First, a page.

withLanguage:(language)
                                                                   withKey:(primaryOrSecondaryKey)
                                                              withProtocol:(self)];
        }
        else {
            DataRecognitionClientWithIntent* dataIntentClient;
            dataIntentClient = [SpeechRecognitionServiceFactory createDataClientWithIntent:(language)
                                                                                   withKey:(primaryOrSecondaryKey)
                                                                             withLUISAppID:(luisAppID)
                                                                            withLUISSecret:(luisSubscriptionID)
                                                                              withProtocol:(self)];
            dataClient = dataIntentClient;
        }
    }
}

The client library provides pre-implemented recognition client classes for typical scenarios in speech recognition:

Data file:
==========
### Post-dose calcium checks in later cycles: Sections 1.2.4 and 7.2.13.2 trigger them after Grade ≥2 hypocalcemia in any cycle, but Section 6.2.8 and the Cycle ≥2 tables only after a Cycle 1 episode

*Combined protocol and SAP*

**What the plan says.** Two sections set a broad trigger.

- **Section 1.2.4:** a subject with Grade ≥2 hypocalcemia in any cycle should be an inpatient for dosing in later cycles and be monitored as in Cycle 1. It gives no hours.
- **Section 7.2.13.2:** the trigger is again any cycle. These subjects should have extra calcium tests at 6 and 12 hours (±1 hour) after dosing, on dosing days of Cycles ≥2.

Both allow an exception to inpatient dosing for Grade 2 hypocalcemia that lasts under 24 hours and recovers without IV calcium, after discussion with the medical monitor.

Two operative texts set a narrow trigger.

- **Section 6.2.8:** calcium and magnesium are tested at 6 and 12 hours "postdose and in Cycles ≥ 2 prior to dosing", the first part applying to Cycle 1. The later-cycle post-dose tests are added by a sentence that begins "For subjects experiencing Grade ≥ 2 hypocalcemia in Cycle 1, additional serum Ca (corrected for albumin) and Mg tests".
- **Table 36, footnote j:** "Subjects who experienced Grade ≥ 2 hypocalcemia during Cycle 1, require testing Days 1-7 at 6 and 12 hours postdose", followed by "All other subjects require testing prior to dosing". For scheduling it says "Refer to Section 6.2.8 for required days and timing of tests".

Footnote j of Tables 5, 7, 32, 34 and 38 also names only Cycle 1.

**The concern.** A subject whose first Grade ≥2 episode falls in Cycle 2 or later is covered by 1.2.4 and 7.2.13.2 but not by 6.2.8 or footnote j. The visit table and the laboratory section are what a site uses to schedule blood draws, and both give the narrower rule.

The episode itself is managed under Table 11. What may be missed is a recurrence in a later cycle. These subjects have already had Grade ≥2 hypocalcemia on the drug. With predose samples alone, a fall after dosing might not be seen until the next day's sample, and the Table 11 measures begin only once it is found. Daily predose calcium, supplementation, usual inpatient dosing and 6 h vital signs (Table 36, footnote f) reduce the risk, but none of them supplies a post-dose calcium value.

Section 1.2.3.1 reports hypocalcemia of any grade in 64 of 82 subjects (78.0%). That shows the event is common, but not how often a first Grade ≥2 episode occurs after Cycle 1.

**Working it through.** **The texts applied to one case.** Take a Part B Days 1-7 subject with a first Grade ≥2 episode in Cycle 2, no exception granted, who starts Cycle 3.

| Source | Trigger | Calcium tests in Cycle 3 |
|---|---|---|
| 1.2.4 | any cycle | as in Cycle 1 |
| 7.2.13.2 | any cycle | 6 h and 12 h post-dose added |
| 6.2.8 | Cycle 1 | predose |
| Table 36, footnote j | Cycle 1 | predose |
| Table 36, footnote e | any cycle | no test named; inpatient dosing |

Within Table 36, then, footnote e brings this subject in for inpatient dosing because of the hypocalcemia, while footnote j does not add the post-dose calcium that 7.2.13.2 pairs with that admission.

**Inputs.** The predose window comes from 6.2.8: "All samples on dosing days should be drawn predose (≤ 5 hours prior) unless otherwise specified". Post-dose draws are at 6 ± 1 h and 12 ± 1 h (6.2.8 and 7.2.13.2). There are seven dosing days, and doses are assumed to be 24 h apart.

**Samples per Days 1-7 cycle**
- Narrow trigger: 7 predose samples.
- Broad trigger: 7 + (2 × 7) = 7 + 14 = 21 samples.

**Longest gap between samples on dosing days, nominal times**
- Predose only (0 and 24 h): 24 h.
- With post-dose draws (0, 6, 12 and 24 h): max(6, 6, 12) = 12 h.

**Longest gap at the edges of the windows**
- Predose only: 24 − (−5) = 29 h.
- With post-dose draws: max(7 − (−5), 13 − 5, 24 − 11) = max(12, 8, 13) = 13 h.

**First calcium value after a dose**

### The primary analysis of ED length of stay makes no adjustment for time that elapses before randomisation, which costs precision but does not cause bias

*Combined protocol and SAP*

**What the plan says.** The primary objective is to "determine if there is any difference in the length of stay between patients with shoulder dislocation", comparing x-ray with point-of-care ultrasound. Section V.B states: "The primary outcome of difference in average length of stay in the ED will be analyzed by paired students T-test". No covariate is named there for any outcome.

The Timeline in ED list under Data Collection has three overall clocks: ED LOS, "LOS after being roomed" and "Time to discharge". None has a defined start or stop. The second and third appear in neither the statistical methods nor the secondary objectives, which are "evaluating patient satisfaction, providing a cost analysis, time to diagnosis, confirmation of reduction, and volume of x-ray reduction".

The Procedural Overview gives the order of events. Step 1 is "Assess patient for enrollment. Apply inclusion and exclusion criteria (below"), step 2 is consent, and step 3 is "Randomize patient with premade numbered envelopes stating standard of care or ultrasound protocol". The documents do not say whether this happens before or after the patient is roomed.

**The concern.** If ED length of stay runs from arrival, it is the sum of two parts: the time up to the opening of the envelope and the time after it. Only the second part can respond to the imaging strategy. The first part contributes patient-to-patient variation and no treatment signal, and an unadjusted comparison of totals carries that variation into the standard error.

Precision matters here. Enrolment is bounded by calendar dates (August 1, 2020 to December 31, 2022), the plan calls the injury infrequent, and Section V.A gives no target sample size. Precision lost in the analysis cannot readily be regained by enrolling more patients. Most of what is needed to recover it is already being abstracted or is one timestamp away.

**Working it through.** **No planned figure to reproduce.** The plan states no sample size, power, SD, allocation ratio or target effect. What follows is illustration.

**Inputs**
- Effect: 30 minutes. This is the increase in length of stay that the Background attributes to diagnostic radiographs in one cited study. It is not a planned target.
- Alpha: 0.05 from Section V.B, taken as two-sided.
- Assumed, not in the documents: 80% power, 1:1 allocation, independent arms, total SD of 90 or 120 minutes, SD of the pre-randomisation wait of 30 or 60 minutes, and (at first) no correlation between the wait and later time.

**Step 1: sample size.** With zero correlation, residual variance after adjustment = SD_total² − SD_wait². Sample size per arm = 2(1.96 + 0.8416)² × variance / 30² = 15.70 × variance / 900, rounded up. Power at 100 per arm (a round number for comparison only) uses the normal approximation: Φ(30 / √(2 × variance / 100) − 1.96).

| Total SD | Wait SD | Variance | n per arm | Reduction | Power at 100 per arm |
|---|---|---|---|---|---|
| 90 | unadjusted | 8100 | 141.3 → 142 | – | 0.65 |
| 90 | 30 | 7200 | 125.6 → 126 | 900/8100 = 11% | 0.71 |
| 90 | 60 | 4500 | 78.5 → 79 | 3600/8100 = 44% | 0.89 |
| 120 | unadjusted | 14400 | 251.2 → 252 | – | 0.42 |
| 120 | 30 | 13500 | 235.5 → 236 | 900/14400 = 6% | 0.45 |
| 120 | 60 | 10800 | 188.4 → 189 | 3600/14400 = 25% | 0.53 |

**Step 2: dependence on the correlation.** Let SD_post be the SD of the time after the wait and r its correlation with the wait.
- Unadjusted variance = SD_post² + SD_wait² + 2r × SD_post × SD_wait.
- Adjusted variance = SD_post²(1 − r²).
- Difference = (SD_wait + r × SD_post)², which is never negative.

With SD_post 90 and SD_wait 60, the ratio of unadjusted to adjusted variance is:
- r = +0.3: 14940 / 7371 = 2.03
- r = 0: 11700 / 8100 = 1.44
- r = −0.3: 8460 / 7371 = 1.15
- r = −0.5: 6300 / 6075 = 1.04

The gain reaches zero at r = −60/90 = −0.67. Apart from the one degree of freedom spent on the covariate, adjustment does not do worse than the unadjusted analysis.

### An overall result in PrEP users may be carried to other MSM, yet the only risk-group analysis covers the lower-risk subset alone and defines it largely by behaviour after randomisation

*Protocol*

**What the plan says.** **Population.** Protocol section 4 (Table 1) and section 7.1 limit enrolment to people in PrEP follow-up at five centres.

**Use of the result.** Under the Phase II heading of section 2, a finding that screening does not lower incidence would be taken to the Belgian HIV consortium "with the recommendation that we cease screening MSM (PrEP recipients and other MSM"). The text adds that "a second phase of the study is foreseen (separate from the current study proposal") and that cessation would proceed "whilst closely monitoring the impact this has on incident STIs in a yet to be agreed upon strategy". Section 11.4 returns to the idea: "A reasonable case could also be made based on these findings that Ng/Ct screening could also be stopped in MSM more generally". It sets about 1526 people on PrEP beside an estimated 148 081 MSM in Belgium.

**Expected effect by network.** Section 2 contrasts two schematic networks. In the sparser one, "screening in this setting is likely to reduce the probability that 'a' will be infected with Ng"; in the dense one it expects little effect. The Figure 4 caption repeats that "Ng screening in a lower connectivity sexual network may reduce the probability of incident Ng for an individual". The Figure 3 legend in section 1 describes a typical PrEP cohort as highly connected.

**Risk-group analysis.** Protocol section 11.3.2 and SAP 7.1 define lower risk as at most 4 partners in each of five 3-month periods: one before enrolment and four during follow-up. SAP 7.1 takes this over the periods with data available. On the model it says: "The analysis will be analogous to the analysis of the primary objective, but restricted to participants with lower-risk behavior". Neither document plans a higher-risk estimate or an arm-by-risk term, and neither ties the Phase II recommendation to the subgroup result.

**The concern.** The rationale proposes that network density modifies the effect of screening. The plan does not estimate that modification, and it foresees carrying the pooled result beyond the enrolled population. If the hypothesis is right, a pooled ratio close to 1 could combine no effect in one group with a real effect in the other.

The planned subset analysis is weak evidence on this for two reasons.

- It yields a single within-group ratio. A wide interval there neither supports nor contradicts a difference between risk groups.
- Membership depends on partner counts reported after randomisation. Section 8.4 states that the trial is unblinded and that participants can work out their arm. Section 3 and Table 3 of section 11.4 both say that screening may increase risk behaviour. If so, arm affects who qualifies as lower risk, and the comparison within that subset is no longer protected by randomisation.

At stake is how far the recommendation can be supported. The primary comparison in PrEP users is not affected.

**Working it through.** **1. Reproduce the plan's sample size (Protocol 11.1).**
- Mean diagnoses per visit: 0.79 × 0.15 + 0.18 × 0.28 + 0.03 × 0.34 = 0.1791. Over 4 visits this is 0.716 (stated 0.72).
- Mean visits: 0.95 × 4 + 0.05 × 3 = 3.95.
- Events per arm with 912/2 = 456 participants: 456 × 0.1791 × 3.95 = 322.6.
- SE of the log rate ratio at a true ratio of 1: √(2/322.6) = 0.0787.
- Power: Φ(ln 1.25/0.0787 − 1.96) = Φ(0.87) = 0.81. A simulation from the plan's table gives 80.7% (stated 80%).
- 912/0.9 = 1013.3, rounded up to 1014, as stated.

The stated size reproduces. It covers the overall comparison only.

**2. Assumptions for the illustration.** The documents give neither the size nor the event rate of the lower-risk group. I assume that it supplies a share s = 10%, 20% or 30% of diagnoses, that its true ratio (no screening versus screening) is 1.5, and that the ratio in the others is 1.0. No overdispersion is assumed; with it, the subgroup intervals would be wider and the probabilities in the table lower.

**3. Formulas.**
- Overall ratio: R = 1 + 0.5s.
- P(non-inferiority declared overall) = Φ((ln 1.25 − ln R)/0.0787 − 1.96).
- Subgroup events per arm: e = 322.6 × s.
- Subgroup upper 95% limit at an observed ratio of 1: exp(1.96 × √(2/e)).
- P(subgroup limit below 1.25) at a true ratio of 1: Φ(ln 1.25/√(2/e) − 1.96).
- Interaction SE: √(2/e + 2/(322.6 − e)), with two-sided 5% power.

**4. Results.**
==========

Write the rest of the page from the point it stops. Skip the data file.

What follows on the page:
• DataRecognitionClient: Speech recognition with PCM data (for example, from a file or audio source). The data is broken up into buffers, and each buffer is sent to Speech Service. No modification is done to the buffers, so users can apply their own silence detection, if desired. If the data is provided from WAV files, you can send data from the file right to the server. If you have raw data, for example, audio coming over Bluetooth, you first send a format header to the server followed by the data.
  • MicrophoneRecognitionClient: Speech recognition with audio coming from the microphone. Make sure the microphone is turned on and that data from the microphone is sent to the speech recognition service. A built-in "Silence Detector" is applied to the microphone data before it's sent to the recognition service.